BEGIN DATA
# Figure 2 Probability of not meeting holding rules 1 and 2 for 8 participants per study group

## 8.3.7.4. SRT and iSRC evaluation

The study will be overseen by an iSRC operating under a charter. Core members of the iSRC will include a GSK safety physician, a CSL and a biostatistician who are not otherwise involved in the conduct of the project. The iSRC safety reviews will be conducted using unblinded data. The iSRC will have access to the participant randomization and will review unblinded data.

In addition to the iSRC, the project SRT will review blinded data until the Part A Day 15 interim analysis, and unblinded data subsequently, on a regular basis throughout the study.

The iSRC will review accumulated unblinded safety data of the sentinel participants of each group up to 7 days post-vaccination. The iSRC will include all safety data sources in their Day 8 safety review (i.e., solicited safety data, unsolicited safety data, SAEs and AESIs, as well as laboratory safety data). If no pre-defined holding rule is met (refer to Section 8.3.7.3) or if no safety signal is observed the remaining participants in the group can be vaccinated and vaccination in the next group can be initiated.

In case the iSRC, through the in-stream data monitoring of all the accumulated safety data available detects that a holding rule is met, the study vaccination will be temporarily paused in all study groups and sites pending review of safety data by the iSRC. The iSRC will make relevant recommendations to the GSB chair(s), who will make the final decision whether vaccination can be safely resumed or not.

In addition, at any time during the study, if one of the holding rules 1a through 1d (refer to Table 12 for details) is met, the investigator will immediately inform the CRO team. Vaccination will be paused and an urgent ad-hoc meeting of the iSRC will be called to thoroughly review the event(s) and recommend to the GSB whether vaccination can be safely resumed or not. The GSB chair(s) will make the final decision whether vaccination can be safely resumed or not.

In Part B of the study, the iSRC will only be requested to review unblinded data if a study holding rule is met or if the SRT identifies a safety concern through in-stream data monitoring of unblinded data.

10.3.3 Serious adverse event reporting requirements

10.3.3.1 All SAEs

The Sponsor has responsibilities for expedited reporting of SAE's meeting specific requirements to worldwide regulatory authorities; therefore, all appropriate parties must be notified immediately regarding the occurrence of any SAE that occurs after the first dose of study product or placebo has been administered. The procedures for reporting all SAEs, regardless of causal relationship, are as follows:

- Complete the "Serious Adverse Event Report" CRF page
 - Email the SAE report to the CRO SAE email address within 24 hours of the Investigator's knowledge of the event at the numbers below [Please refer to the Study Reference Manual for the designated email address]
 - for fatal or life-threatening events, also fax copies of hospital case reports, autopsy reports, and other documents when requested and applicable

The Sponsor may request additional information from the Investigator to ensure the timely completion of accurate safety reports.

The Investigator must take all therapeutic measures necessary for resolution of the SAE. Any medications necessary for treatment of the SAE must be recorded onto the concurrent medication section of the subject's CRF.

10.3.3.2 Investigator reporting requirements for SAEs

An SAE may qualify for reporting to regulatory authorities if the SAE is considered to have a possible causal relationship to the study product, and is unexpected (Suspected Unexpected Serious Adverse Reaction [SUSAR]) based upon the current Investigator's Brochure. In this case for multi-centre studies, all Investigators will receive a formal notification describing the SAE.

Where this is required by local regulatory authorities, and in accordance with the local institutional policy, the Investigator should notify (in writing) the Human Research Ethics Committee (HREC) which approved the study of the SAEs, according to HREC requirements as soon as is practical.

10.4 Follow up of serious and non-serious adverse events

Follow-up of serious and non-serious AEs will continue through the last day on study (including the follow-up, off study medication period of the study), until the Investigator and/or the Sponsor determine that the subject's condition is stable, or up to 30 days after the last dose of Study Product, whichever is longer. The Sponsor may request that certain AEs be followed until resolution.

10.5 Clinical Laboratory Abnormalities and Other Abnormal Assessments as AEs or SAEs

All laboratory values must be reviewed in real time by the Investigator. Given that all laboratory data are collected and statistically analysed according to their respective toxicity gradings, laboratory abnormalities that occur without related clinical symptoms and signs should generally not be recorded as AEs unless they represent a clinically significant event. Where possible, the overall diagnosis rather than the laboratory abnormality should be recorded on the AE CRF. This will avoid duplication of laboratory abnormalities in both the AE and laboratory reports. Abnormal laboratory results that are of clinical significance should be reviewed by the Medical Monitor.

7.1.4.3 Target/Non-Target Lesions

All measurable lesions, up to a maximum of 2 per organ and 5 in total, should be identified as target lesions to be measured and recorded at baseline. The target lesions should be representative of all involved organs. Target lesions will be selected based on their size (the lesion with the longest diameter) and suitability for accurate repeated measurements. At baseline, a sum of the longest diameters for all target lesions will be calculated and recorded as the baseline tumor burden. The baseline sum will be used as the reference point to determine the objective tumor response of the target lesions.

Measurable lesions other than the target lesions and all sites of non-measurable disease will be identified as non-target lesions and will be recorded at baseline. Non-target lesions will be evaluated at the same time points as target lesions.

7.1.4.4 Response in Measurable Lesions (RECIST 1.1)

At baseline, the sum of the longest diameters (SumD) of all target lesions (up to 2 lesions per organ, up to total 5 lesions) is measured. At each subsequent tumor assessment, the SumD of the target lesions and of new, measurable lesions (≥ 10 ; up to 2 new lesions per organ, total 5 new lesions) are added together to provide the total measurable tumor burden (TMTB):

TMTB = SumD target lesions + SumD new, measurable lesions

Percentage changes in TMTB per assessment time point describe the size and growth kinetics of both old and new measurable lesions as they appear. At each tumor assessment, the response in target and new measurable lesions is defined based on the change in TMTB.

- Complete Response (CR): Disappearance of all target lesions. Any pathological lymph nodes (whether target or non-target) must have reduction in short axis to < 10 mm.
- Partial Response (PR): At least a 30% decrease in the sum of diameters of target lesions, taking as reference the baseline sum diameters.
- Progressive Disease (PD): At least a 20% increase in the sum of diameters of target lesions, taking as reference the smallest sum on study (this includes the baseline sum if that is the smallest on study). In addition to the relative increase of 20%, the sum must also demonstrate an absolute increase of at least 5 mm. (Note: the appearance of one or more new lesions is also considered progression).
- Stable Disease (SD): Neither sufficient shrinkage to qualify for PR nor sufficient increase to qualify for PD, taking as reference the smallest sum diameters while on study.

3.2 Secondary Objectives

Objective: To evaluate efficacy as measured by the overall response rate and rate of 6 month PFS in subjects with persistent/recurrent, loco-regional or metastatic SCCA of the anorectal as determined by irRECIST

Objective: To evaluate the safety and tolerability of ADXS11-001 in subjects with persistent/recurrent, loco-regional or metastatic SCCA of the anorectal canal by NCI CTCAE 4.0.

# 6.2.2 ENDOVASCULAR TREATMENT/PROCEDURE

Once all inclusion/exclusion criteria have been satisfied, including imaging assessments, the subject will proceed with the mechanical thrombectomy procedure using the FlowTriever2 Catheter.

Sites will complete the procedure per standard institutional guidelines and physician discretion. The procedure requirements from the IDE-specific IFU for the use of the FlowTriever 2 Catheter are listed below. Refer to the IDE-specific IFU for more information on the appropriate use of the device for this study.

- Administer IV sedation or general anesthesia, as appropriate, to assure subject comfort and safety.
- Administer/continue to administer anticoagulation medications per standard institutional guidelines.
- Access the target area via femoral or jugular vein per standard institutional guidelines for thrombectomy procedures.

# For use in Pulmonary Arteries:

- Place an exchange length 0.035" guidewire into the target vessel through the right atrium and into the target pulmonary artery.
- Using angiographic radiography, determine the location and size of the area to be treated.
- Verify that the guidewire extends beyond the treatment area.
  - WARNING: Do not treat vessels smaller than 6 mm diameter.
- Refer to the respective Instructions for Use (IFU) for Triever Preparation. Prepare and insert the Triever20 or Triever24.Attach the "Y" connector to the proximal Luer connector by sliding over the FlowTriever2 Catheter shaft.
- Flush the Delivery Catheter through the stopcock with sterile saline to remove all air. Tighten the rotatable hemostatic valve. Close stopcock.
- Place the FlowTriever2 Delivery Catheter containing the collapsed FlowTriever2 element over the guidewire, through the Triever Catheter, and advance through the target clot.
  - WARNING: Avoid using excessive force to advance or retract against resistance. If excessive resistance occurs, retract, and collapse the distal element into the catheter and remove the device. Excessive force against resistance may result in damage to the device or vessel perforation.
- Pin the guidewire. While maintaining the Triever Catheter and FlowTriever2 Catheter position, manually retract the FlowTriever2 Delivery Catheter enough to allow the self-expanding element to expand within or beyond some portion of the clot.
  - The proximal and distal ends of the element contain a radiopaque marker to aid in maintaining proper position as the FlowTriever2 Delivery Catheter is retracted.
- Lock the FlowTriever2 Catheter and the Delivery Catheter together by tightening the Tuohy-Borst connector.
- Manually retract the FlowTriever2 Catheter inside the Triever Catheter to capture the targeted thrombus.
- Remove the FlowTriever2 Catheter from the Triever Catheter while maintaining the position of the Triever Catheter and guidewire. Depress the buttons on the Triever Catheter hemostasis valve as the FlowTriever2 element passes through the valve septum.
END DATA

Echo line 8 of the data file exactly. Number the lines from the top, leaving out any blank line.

In Part B of the study, the iSRC will only be requested to review unblinded data if a study holding rule is met or if the SRT identifies a safety concern through in-stream data monitoring of unblinded data.